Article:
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The No Free Lunch theorems for search and optimization demonstrate that for search/optimization problems in a limited search space, where the points being searched through are not resampled, the performance of any two given search algorithms over all possible problems is the same.

No Free Lunch for Search/Optimization

The no free lunch theorem for search and optimization (Wolpert and Macready 1997) applies to finite spaces and algorithms that do not resample points. All algorithms that search for an extremum of a cost function perform exactly the same when averaged over all possible cost functions. So, for any search/optimization algorithm, any elevated performance over one class of problems is exactly paid for in performance over another class.

I have not clear the meaning of algorithms that do not resample points

  1. What can be an example of an algorithm that do not resample points and one that resample points?

  2. Finally, why does the theorem not apply for algorithms that implement resampling of points?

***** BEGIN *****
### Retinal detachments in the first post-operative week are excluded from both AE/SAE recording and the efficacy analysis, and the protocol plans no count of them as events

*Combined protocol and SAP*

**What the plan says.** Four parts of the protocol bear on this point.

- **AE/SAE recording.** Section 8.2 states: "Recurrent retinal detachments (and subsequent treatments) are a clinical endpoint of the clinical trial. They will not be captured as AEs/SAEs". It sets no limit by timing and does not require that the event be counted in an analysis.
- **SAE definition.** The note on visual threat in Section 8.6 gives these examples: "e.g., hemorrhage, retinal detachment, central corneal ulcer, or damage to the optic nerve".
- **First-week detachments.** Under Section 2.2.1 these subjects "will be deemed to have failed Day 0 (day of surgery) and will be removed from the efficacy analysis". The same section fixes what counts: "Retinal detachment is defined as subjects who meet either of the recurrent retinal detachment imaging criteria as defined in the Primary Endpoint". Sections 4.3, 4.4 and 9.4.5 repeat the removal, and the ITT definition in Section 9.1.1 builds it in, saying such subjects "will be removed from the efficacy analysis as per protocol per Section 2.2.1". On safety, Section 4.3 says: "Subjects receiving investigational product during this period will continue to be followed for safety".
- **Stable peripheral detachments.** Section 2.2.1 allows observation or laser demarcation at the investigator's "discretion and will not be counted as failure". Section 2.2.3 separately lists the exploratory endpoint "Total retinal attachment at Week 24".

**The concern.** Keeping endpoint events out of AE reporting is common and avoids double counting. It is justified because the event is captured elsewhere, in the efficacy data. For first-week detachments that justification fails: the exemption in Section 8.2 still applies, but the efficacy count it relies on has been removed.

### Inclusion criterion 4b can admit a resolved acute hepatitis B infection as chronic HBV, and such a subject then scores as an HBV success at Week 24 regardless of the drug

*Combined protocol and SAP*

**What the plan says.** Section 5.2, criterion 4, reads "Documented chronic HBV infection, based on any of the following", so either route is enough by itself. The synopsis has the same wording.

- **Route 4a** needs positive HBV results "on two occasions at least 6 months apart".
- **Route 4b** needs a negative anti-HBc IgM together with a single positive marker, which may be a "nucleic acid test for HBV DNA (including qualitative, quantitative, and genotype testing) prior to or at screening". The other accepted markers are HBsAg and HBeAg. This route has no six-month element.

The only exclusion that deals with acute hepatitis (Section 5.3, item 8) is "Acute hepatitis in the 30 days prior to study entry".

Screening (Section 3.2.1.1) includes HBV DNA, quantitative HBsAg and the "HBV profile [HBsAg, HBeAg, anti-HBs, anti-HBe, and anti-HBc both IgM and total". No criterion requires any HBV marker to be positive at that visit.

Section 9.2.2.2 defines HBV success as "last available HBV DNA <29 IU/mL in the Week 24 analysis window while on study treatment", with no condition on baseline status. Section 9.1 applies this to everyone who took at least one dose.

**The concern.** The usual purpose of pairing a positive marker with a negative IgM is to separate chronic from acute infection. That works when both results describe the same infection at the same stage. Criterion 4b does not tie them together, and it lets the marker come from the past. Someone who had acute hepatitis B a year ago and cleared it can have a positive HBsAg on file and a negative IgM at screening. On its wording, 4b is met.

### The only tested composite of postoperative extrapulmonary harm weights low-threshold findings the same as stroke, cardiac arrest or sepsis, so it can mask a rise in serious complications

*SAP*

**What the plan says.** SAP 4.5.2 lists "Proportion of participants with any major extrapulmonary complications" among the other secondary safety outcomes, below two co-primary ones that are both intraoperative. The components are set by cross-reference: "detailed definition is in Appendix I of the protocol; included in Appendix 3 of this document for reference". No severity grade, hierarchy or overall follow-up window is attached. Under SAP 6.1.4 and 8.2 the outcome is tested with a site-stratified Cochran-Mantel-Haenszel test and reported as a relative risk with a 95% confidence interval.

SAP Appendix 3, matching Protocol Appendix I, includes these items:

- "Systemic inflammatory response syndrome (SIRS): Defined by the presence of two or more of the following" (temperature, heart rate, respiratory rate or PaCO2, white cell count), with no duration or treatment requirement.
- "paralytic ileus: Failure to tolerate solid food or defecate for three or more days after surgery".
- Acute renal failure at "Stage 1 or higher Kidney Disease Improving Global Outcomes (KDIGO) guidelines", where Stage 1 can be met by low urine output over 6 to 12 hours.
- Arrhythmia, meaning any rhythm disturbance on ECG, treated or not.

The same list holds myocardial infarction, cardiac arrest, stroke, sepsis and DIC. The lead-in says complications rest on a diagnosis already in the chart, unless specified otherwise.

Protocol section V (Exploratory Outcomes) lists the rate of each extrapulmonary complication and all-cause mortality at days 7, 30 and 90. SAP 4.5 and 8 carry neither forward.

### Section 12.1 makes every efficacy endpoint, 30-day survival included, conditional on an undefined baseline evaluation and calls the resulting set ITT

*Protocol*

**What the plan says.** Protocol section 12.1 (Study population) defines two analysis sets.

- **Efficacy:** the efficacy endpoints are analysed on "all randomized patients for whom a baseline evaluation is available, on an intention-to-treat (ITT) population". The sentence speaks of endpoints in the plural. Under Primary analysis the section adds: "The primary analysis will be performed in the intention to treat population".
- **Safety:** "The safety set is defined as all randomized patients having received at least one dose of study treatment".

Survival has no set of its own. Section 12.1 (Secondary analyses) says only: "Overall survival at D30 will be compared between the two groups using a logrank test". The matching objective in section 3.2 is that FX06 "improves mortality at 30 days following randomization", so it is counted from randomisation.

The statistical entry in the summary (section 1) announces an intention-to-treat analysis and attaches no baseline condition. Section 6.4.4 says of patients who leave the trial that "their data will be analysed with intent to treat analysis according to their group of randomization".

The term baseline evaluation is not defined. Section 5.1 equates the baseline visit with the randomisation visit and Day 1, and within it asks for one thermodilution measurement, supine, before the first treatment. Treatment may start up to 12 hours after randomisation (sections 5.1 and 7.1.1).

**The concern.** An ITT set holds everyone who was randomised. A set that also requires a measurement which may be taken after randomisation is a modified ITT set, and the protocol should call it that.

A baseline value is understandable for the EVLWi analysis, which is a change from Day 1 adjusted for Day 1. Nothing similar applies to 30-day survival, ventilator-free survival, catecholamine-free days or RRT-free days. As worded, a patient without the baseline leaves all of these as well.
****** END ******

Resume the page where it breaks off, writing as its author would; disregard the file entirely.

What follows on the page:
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The theorem is about optimization algorithms that take in a loss function $f$ over some space $\mathcal{X}$, visit a sequence of $n$ points $x_1, x_2, \cdots x_n$, and return the points they have seen minimizing the loss. When the sequence of visited points does not repeat, i.e. exactly $n$ distinct points are evaluated, the theorem says that the expected value of the output is identical between all algorithms, where the expectation is over all loss functions from some admissible class. If the algorithm is allowed to visit the same point multiple times (called resampling in the above), it could in principle set $x_1 = x_2 = \cdots = x_n$ and thus output the minimum element from a set of size $1$, which for most loss functions (from an appropriate class) is worse than returning the minimum element from a set of size $n$ as would an algorithm that attempted to do anything (e.g. random sampling $x_i$ without replacement).

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